DNA testing, ancestors and cultural identity

During my stay in the United States, I noticed that people were very curious about their ancestors’ origins, especially amongst 2nd and 3rd generation immigrants, and that DNA testing has grown in popularity as a direct consequence of this interest, despite many controversial articles about the exactness of these tests and their impact on people’s feelings.

I was born in Slovakia and had the chance to get known my both great-grandmothers. As far as I can remember, all my descendants were born in the geographical area that belongs to today’s Slovakia. Thus, testing my DNA was more out of curiosity about the test’s accuracy and maybe, to discover the distant past of my ancestors.

My test through ancestry.com turned out to be very reliable. 99% (later updated to 95%) of my DNA is linked to the area of Southern Poland & Eastern Slovakia. I was really impressed byt the accuracy as two highlighted regions on the map above, correspond respectively to places where my mom’s and my dad’s families come from. The remaining 5% revealed some unknown history of my ancestors who had come from Germanic Europe (3% of my DNA) and from The Balkans (2% of my DNA). Maybe if I succeed in constructing the family tree that my mom already started, I will find out more about this part of my history.

An anonymous source states: “Genealogy: collecting dead relatives and sometimes a live cousin!” – indeed, with your DNA results you can start looking for people who share common ancestors. A few months after I got my results, I was contacted by a woman whose DNA matched mine and we discovered that her great-grandma was from the same village as my great-granddad and that her great-granddad was from the same village as my great-grandma. After all, Slovakia is a small country and a third of its population immigrated to America over the past 150 years, mostly from its Eastern part (read more on this subject in the post about Kasigarda Museum). It’s likely that I have some relatives in the USA that I didn’t know about, so I’ll try to find out more. But as Justin Thomas, professor of psychology at Zayed University (UAE) reminds us, “it is psychology rather than biology that connects us. Sharing stories is far more important than sharing DNA when it comes to meaningful and fruitful human relationships.”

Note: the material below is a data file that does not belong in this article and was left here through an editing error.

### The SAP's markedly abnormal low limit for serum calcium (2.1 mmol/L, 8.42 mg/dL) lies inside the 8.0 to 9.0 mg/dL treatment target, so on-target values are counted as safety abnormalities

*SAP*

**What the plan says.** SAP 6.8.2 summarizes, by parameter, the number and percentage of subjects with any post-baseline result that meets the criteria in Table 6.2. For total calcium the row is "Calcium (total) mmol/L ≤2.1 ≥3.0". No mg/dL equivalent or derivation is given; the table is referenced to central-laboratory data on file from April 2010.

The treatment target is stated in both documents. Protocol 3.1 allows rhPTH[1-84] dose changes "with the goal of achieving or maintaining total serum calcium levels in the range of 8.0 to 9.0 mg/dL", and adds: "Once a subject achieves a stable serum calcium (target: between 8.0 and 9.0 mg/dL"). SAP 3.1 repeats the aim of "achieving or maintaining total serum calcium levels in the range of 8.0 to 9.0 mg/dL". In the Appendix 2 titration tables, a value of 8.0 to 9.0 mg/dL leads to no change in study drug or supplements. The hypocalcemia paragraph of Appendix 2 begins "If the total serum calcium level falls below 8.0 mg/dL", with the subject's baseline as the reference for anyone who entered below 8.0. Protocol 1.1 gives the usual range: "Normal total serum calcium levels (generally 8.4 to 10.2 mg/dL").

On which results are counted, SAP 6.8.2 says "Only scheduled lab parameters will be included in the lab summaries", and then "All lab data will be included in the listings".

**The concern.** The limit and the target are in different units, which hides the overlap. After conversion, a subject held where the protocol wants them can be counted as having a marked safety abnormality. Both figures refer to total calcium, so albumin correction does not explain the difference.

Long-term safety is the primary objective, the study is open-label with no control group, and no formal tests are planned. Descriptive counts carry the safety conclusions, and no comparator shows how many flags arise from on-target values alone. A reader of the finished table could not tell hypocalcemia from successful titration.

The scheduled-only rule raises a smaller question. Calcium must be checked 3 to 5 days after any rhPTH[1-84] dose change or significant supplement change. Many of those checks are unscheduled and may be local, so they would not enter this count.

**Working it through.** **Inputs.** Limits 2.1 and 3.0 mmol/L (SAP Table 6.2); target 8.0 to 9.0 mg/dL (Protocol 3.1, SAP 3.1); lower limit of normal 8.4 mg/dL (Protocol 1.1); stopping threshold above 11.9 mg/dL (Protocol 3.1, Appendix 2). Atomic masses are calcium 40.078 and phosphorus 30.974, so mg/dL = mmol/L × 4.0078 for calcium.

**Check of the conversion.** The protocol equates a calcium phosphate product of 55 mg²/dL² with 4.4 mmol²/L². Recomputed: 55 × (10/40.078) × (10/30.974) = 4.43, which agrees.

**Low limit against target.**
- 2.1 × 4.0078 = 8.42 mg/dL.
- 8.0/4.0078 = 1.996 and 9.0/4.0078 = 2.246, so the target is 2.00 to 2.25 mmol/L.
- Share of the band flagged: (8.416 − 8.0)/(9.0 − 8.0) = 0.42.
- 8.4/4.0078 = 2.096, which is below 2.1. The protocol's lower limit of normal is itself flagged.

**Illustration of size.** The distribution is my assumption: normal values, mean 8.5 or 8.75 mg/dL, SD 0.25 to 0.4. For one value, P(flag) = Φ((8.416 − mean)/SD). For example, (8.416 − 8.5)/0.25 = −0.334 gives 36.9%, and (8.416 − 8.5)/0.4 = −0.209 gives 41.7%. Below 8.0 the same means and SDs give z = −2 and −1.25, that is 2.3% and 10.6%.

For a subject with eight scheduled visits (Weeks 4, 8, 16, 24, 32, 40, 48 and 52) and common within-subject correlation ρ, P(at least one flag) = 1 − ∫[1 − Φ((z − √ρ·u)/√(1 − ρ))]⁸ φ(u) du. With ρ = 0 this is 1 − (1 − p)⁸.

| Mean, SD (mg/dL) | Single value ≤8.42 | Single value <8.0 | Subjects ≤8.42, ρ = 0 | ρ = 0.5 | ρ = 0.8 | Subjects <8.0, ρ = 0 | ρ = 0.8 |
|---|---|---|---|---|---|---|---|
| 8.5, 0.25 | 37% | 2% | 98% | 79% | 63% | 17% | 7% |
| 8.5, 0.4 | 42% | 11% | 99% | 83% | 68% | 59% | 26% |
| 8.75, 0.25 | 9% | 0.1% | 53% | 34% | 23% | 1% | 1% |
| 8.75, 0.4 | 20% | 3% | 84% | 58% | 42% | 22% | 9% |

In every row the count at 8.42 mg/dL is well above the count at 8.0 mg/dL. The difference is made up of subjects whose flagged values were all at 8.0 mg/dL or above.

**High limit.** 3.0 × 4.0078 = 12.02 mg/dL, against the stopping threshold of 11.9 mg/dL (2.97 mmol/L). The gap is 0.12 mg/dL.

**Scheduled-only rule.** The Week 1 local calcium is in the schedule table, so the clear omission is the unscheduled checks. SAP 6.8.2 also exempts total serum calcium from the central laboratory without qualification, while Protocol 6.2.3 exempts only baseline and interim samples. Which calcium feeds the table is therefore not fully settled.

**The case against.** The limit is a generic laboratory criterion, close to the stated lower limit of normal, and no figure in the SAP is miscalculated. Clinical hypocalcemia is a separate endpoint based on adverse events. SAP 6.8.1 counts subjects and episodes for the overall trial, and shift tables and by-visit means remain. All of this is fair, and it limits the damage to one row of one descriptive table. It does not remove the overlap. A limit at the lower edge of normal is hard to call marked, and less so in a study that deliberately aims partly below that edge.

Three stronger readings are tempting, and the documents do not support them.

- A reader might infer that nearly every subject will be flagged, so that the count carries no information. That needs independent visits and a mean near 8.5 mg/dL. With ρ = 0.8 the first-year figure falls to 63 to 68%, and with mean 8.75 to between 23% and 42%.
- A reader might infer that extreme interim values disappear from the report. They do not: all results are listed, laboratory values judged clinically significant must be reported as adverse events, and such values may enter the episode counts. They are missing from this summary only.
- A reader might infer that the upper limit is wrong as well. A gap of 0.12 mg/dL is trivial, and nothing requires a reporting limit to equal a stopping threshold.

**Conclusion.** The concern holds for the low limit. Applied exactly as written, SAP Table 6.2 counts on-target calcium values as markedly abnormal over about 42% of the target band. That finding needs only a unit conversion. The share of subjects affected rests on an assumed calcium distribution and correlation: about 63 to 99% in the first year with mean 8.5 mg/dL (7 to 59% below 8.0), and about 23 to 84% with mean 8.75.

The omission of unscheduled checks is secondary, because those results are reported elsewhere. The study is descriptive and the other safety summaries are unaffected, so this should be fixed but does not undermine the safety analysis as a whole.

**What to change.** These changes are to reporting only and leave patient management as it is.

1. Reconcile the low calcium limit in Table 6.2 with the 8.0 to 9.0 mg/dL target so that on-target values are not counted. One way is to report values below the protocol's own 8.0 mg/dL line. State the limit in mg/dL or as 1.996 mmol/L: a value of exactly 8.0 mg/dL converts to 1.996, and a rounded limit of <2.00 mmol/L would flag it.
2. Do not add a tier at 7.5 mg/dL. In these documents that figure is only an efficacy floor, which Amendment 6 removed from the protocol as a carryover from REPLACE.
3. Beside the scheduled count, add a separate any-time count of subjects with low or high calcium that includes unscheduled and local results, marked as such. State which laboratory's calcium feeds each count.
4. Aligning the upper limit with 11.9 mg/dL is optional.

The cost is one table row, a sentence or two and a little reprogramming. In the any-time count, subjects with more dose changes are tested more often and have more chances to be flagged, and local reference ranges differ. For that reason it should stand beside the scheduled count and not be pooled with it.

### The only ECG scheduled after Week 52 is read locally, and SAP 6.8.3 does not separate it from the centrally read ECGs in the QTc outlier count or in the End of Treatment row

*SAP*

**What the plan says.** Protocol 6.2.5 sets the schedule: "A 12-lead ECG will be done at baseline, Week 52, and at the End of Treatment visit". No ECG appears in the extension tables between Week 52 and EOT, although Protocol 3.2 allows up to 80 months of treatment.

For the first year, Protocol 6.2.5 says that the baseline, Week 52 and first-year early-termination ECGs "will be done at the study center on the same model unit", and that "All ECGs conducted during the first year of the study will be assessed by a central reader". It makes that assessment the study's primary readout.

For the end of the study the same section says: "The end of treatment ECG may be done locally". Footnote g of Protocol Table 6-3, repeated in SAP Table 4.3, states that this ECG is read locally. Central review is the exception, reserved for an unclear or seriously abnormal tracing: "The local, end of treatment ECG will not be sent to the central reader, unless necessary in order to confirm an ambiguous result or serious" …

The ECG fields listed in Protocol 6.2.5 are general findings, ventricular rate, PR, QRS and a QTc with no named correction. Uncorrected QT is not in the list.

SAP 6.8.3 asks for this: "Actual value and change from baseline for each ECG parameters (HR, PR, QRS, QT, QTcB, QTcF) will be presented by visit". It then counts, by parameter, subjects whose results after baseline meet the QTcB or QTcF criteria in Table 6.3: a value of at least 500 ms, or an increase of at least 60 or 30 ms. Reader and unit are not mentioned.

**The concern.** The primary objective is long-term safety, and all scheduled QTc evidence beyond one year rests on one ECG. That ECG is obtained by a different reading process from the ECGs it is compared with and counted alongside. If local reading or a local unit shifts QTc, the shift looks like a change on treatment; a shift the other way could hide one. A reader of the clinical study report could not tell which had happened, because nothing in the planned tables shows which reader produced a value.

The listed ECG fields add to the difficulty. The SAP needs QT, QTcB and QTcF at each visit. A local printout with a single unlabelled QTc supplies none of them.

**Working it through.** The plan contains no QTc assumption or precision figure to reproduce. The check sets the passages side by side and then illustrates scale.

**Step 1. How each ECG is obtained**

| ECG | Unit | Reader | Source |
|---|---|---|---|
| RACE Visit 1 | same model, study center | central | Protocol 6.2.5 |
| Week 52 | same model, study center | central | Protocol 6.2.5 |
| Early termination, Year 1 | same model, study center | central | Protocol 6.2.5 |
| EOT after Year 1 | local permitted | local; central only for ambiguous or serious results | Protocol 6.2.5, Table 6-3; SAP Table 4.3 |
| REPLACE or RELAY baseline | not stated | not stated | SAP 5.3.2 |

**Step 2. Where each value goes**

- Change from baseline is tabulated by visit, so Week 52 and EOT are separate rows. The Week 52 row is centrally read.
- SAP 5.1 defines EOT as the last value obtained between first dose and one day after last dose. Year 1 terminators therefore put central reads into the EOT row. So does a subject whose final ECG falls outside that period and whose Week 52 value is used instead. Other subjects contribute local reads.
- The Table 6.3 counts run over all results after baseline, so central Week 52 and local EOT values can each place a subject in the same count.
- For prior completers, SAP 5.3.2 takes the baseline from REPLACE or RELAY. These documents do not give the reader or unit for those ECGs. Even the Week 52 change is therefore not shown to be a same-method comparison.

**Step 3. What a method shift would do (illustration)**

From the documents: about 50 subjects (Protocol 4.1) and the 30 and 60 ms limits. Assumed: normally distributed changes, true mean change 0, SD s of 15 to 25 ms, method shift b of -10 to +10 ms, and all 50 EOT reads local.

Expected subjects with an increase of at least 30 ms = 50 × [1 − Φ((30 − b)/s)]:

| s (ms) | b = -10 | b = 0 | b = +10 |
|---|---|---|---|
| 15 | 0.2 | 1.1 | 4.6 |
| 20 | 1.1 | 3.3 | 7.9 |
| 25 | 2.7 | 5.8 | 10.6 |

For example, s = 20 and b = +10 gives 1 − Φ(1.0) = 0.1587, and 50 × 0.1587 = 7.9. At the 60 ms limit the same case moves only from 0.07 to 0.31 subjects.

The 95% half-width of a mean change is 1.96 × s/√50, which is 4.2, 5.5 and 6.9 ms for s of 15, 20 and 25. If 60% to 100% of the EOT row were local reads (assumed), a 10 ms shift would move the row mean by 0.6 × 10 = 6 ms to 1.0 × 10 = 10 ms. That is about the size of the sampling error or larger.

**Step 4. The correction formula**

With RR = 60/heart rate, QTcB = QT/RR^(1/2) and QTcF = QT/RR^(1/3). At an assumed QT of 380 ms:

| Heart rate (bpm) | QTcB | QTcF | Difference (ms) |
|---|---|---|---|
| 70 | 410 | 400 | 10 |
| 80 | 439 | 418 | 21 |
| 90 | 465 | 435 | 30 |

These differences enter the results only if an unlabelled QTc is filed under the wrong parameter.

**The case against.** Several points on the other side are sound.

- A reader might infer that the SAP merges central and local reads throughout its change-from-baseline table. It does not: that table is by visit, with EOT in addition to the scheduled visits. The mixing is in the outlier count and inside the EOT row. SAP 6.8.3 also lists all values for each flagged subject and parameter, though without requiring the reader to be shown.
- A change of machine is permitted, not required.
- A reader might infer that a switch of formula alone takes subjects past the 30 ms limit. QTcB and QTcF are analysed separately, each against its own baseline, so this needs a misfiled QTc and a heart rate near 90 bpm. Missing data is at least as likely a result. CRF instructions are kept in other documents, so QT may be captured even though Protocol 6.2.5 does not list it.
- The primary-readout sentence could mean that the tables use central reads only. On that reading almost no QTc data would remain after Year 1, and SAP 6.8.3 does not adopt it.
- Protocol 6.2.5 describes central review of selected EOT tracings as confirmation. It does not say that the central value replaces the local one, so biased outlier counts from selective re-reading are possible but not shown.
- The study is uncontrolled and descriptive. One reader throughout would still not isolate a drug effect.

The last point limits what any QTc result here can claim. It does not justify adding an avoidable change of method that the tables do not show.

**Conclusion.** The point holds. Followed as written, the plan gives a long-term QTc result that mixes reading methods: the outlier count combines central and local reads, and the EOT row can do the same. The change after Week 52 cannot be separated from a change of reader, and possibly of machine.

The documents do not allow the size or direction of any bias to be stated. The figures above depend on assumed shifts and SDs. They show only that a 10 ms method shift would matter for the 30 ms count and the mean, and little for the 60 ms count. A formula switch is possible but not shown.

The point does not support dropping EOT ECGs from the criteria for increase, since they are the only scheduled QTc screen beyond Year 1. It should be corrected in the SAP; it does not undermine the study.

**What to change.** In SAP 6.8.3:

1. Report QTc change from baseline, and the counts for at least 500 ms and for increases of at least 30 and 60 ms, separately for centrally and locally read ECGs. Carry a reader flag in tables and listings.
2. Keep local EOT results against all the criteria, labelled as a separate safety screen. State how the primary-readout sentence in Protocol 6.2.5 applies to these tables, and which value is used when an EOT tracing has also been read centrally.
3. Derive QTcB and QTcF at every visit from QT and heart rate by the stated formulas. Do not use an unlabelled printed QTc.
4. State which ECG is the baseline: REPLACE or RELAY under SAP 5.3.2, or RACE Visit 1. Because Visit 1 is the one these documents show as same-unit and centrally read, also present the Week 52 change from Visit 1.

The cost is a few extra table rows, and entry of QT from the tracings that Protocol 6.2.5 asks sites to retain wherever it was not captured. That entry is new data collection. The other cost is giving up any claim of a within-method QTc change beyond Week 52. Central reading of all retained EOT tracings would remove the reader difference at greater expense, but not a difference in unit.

Nevertheless, I find that we can both embrace our roots and have multiple cultural identities as a result of our lives. Being curious about our ancestors is natural and enriching and I don’t see it a trap but on the contrary, as a base from which we evolve. “To forget one’s ancestors is to be a brook without a source, a tree without a root.”- Chinese proverb.


The world’s genetic testing market was worth $70M in 2015, and is expected to rise to $340M by next year.

The popularity of DNA testing has also opened up new possibilities in the beauty and fitness sectors, particularly when it comes to the personalization of products.

Where you can order your DNA testing kit:


Try this service where you can animate the face of your ancestors from a picture: Deep-nostalgia

Have you tried DNA testing and have you discovered some interesting facts? If so, I would love to hear from you.

By Martina Hornakova, Founder of KITnDO

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Platform that helps people to empower their cultural background through local connections and the community

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